Because of our recent efforts with aerosol exposures, I was particularly interested in the first presentation of the series by Arkadiusz Kuczaj, from the University of Twente and Philip Morris International, entitled “Accurate Aerosol Dosimetry Predictions Using In Silico and In Vitro Approaches for Risk Assessment Methods” (Kuczaj 2021), and I’d like to highlight that talk in this post. Dr. Kuczaj began his presentation with a fascinating, but daunting, introduction to the complexity of aerosol dosimetry. He explained that aerosol deposition, whether it be in the airway or in an in vitro exposure system, occurs through various mechanisms (e.g., diffusion, sedimentation, and impaction) that depend upon the physical characteristics of the aerosol, including the particle density and the particle size distribution. The challenge is these physical characteristics can be extremely difficult to pin down. This is because these characteristics are not static, but rather evolve with time and with changes in their surrounding thermodynamic and physical environment. This is particularly true of aerosols composed of liquid compounds. Such compounds can transition between the liquid aerosol particle and the gas phase through condensation and evaporation with changes in pressure or temperature, and the deposited dose will be the sum of particulate deposition and absorption of vapor. Additionally, new particles can be nucleated, particles can break up into multiple smaller particles, or multiple small particles can coalesce.  Particle size selection can also take place, as particles in certain size ranges can be lost from the population due to deposition or due to inertia in a bifurcating air stream. The picture is even further complicated when the aerosol is composed of mixtures of compounds with non-ideal behavior, in which case the chemical composition of the aerosol particles can change across time or space as particular species preferentially enter the gas or liquid phases. All of these forms of evolution must be considered when attempting to use physical aerosol characterization to predict deposited doses in vivo or in vitro. Although instruments exist to measure these physical aerosol characteristics, they offer only a snapshot in the evolution, usually at a point outside of the lungs or exposure system. Furthermore, as these instruments require sparse aerosols for proper measurements, tested aerosols are often diluted prior to measurement, and the dilution, of course, alters the measured characteristics.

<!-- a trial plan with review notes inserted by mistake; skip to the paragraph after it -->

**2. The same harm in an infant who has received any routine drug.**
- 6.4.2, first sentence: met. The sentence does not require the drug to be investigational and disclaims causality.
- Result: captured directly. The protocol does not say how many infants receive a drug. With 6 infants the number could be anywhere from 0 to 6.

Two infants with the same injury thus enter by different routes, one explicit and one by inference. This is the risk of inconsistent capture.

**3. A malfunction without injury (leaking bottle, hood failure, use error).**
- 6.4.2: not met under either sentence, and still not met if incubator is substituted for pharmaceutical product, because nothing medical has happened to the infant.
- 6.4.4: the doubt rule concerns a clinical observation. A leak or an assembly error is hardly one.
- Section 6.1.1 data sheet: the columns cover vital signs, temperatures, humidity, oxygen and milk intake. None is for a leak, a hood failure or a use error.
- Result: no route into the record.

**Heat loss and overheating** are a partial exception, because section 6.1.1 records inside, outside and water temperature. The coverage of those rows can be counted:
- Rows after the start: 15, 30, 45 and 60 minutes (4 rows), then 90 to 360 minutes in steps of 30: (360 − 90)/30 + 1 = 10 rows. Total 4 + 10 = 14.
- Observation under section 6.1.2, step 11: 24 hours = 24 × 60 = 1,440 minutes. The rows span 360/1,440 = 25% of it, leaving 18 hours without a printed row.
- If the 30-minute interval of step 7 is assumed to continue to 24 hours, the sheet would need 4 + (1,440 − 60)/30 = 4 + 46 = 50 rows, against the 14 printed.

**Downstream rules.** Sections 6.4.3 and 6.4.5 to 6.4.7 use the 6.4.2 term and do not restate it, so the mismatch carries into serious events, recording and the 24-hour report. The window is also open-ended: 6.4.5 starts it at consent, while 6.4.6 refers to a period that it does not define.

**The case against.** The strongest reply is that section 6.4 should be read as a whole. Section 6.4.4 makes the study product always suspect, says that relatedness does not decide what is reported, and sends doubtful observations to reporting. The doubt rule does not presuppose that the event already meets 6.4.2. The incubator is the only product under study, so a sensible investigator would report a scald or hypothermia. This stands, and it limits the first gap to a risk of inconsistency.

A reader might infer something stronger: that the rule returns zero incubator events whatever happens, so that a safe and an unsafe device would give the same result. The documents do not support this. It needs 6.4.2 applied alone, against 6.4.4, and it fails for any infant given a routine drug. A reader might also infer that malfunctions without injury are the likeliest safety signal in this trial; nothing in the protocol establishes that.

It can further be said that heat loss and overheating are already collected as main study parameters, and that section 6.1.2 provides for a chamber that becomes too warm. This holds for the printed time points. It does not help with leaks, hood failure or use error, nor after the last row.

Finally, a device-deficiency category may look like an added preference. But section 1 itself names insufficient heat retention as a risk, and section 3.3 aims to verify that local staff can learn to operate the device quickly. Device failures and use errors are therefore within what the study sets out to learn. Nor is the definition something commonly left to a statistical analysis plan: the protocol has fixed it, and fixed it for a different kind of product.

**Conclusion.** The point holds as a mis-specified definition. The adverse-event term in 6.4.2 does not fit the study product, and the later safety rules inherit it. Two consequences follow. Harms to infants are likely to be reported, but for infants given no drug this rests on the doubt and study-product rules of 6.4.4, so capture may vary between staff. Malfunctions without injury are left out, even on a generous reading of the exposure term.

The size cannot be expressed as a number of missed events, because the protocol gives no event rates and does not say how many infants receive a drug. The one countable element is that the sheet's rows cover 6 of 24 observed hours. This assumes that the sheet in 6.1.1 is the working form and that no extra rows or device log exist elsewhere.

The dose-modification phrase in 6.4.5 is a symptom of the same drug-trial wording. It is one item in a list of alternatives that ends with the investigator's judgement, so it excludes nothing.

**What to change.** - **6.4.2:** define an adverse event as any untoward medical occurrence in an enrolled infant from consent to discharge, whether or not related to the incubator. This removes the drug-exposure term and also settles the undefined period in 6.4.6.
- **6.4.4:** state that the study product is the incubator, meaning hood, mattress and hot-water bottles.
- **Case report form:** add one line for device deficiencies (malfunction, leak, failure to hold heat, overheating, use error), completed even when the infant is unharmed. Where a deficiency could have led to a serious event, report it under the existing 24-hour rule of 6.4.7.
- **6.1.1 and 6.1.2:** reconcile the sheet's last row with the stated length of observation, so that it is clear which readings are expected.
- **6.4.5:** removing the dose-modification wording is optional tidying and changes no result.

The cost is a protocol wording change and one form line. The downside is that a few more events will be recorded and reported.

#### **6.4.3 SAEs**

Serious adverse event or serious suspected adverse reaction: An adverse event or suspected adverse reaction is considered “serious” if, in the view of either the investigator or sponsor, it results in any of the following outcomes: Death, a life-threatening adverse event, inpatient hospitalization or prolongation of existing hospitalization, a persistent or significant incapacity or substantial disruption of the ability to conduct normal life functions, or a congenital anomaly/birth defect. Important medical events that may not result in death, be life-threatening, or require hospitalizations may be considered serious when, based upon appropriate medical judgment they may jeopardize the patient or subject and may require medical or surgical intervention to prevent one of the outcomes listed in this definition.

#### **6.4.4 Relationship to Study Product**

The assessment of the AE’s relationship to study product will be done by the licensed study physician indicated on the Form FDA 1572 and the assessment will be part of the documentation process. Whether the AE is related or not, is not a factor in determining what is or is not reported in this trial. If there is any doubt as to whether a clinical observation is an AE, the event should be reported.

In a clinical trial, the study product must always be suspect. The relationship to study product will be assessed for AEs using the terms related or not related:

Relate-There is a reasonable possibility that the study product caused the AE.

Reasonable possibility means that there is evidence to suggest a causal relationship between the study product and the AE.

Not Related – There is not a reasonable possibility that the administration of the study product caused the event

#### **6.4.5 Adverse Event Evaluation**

In addition to the aerosol’s physical characteristics, other critical factors influence deposition. The morphology of the flow path (e.g., the lung morphology in vivo or the shape of an in vitro exposure system flow path) and the flow topography (which describes the variations in flow rate over time, as in breathing patterns in vivo) determine how forces act on the aerosol particles to cause deposition. Dr. Kuczaj presented the state of our understanding of these factors and suggested that our current knowledge is limited.